When Greg Hollingshead won the 1996 Governor General's Award for his story collection The Roaring Girl
, there was some question whether he was up to the demands of a full-length novel. While he did publish a short comic novel, Spin Dry
, in 1992, it wasn't a highly focused narrative. He confessed that his strange characters with their gnarled mentalities might inherently subvert the very possibility of a lengthy plot. A protagonist, he thought, might always need some clear motivation to drive the story. In his anxiously awaited new novel, The Healer
, shortlisted for the Giller Prize for Fiction, little has really changed in the darkly obsessed quality of his characters. Although most of them start off appearing ordinary, they quickly reveal hidden memories and uncontrollable motivations which quickly drive them out of ordinary bounds. Yet the plot, which borrows some of the conventions of deep woods thrillers like James Dickey's Deliverance
, hardly suffers from the congestion of much of his earlier fiction.
A freelance journalist called Tim Wakelin, on the mend from his wife's suicide, tries to interview a twenty-year-old healer in a northern Ontario town for "a hick superstition story" for a national magazine. Caroline has miraculously cured an old man of a grapefruit-size lung tumour by a simple laying-on of hands. As a deception, Wakelin pretends he wants to buy property from the healer's father, who is a real estate agent. The search for a property, which precipitates a series of disasters, moves the narrative into Canadian Shield bush. It is unlikely the Shield has been observed with such darkly focused detail. Hollingshead, who knows the area, provides not so much a gothic fantasy of the woods as a compressed image of its real menace.
When Wakelin, no longer pretending, actually does buy a property, it is no gift. His land with its rickety, movie-set shacks is sealed off from the reach of cell phones, electricity, and passable roads. The welcoming committee is a bear-odd comic relief-which promptly runs Wakelin up a beech tree and seizes and gobbles up his first supply of groceries. A sudden river flood further closes off civilization, leaving an armed psychotic who has survivalist skills-the healer's father-near Wakelin's place. Symbolically the bush becomes a labyrinth. First Caroline herself searches through it for Wakelin, then her insane father searches for her, then Wakelin becomes lost and wanders for days, and then Caroline tries to retrieve him. These searches all become quests, but they end in injury and starvation.
Since these wanderings take up much time, Hollingshead provides himself with an opportunity, almost in the manner of a voice-over, to explain life, emotions, and the categories of existence. To a fault his rhetoric is often Faulknerian with a tendency to long-windedness and opaqueness. One sentence runs to 106 words, another to eighty-eight. The reader is supposed to understand the following: ".weirdly the woman came as a traveller from a greater distance than from that near site and also with eyes dark-ringed and a demeanor somehow contemporary if not thoroughly familiar as to be unrecognizable and also in a condition of whiteness the sleeper could and yet could not remember, as when in a dream it is imperative the eye open, but this act the dreamer has no capacity to perform." Fortunately this sort of linguistic knot-tying is rare.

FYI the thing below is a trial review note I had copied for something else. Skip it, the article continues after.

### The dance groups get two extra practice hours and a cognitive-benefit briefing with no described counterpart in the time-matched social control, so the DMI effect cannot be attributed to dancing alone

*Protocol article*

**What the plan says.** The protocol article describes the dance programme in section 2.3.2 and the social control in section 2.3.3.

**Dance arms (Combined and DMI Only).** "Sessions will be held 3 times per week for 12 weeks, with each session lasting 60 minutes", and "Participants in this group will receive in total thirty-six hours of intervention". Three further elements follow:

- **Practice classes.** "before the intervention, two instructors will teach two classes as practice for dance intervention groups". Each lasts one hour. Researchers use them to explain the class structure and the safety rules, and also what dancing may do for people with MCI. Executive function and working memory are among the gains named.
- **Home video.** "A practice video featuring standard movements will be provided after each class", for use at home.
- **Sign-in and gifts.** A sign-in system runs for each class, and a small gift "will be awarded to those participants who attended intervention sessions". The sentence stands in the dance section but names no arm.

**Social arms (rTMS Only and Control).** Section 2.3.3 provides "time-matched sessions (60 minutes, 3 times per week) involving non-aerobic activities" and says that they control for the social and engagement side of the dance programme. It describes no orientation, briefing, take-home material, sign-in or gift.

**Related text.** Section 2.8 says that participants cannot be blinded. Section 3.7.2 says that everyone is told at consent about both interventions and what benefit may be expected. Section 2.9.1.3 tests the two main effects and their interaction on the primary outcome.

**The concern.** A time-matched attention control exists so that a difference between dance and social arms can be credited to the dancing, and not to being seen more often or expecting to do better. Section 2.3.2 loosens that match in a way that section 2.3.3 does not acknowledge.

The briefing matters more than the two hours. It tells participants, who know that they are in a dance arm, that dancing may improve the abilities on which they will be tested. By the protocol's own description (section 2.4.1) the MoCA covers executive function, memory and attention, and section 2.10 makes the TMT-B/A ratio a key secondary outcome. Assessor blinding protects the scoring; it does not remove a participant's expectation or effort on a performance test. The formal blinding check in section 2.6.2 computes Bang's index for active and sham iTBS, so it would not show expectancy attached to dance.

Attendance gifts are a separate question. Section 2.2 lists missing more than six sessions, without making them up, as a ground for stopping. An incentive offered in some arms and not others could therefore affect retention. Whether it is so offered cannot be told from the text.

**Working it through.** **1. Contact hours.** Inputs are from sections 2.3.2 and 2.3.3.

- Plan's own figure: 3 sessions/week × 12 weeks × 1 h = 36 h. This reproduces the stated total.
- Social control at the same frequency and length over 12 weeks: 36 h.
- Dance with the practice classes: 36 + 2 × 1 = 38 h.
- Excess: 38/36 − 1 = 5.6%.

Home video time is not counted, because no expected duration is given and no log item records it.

Hollingshead here is talking about the healer herself, who, like the heroine of many traditional gothic novels, has a deliberately frustrating lack of substance. Wakelin and her father, white and black opposites, want the promise of love from her, at least of meaning. She hardly says anything, though, and when she does, it is only in a simple plain sentence. Hollingshead, who is very precise at defining the other characters, doesn't provide her with physical distinctiveness either. There is only the attentiveness of her eyes which are like those "beholding an accident. No emotion as yet. The accident continuing to unfold." This is the coolness in her, even annoyance, of an angel baffled by improperly behaving humanity. Caroline can still presumably accomplish miracles but cannot be pressured. When will she reveal herself again? When will she intervene against the series of events which veers towards horror? Since the powers potentially exist, there is continual tension, mystery, and, more important, the promise of release and absolution which can only come from her.
Even with some of its gothic overspill, The Healer is consistently interesting and runs quite well along with its own narrative insistency. Hollingshead as a result is in the enviable position of proving himself wrong. His characters with all their oddities and misdirected motivations do belong in a wider narrative. In contrast with virtually everything else he has written, it is the story which remains energized and expansive to the end.
John Ayre is author of Northrop Frye: A Biography.